President Donald Trump, who aides said has been frustrated by news coverage of Defense Secretary Jim Mattis’s scathing resignation letter, abruptly announced Sunday that he was removing Mattis two months before his planned departure and installing Patrick Shanahan as acting defense secretary.
Shanahan, a former Boeing executive who has been Mattis’ deputy at the Pentagon, will assume the top job on an acting capacity beginning Jan. 1, Trump said.
Mattis resigned in protest last week after Trump announced the withdrawal of U.S. troops from Syria over the strong objections of Mattis and others on the national security team. Brett McGurk, the top U.S. envoy to the international coalition fighting the Islamic State militant group, also resigned in protect over Trump’s Syria decision.
“I am pleased to announce that our very talented Deputy Secretary of Defense, Patrick Shanahan, will assume the title of Acting Secretary of Defense starting January 1, 2019,” Trump wrote. “Patrick has a long list of accomplishments while serving as Deputy, & previously Boeing. He will be great!”
Then the president took a shot directly at Mattis, with a bit of revisionist history. When he picked Mattis to be defense secretary before the start of his presidency, Trump showered praise on him, reveling in the general’s battlefield valor, calling him by his nickname “Mad Dog” and comparing him to the decorated World War II Army general George Patton.
“He is one of the most effective generals that we’ve had in many, many decades, an extraordinary leader of our time who has committed his life to his love for our country,” Trump said in a Dec. 6, 2016, speech announcing the nomination. “General Mattis is the living embodiment of the Marine Corps motto, ‘semper fidelis,’ always faithful. And the American people are fortunate that man of this character and integrity will now be the civilian leader atop the Department of Defense under his leadership.”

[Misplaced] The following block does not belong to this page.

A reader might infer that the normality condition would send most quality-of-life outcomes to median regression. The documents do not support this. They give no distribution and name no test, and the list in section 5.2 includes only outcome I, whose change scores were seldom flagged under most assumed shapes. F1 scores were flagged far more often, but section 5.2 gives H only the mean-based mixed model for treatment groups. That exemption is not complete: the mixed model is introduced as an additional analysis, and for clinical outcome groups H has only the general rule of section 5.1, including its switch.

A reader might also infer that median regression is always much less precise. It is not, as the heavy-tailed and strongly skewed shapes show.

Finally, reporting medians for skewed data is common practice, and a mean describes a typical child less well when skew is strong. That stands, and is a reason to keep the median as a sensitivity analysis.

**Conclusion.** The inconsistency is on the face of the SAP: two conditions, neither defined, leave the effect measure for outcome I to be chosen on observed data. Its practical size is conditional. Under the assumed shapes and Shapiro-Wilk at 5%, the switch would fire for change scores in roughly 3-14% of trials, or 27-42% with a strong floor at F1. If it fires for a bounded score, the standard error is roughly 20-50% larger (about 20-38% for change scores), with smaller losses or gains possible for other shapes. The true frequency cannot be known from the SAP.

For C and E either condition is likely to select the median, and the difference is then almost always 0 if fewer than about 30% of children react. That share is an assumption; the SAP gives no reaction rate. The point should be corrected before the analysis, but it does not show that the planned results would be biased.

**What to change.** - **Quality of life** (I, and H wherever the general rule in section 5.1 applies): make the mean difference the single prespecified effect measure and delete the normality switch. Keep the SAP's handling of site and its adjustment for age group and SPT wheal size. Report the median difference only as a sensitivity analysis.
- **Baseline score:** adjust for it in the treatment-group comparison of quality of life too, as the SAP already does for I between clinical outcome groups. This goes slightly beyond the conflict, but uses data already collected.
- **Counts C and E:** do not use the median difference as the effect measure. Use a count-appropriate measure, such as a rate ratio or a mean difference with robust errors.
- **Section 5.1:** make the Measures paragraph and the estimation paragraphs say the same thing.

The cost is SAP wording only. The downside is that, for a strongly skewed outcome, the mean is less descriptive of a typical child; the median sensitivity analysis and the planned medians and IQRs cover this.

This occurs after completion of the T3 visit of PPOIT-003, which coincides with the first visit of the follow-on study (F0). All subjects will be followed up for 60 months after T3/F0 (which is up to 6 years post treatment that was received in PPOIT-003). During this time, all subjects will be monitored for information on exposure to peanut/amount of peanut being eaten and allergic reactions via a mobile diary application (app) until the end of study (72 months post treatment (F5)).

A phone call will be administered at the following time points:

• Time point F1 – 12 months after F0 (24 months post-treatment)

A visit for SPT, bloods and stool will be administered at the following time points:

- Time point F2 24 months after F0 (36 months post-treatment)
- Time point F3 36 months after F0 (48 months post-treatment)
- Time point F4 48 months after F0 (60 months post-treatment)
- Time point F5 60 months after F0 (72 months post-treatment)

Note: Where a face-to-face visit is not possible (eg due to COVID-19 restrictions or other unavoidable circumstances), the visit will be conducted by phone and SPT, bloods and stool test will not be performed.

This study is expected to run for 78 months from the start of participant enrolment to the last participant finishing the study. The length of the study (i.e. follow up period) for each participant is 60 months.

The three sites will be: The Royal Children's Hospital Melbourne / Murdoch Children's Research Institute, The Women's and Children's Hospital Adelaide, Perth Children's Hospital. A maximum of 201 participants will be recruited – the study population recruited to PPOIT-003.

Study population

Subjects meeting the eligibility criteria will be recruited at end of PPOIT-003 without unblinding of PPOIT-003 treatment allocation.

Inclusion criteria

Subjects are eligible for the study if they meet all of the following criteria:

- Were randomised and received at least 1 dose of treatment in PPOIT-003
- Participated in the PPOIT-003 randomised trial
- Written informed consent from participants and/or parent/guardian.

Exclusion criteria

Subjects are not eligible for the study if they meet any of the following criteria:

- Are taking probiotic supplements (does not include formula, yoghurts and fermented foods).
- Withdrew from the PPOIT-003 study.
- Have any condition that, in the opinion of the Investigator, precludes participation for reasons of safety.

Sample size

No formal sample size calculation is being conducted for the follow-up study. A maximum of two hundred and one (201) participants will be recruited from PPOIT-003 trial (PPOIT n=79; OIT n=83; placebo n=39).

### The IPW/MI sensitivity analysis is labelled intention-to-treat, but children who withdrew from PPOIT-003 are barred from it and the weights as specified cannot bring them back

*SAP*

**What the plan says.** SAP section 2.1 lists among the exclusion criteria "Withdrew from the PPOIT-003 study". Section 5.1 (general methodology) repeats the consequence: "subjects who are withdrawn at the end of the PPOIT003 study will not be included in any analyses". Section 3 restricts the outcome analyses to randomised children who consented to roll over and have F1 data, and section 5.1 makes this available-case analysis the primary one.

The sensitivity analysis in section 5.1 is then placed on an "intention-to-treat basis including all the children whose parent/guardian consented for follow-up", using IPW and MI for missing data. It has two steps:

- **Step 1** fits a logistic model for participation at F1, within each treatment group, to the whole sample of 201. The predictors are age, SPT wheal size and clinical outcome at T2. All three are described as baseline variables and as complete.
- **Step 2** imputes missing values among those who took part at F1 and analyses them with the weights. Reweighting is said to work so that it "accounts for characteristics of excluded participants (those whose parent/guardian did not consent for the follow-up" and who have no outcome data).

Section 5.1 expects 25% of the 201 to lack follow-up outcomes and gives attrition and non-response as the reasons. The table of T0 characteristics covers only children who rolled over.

But on Saturday night, Trump wrote on Twitter, “When President Obama ingloriously fired Jim Mattis, I gave him a second chance. Some thought I shouldn’t, I thought I should. Interesting relationship-but I also gave all of the resources that he never really had. Allies are very important-but not when they take advantage of U.S.”
In replacing Mattis, at least temporarily, Trump has picked Shanahan, who made his name as an executive at Boeing, where he worked for decades, dealing at times with the aviation behemoth’s commercial aircraft and missile defense programs.
Since his arrival at the Pentagon, Shanahan has emphasized making the department more efficient and business-friendly and has won plaudits at the White House by pushing through Trump’s vision for a space force, against the wishes of many of the building’s leaders and uniformed brass.
Shanahan also has overseen the Pentagon’s audit, its development of a new missile defense policy that still hasn’t been released and a fledgling effort to reduce waste in military expenditures.
Shanahan lacks the kind of foreign policy experience that has become customary among defense secretaries, putting someone atop the Pentagon who lacks the deeply seated views on matters such as withdrawal from Syria and Afghanistan that Mattis held.
If Shanahan stays on as a permanent defense secretary, he is unlikely to push strongly held views on those conflict – and, when paired with the incoming chairman of the Joint Chiefs of Staff, Gen. Mark A. Milley, could usher in a shift in power further toward the military brass.
(c) 2018, The Washington Post · Philip Rucker, Dan Lamothe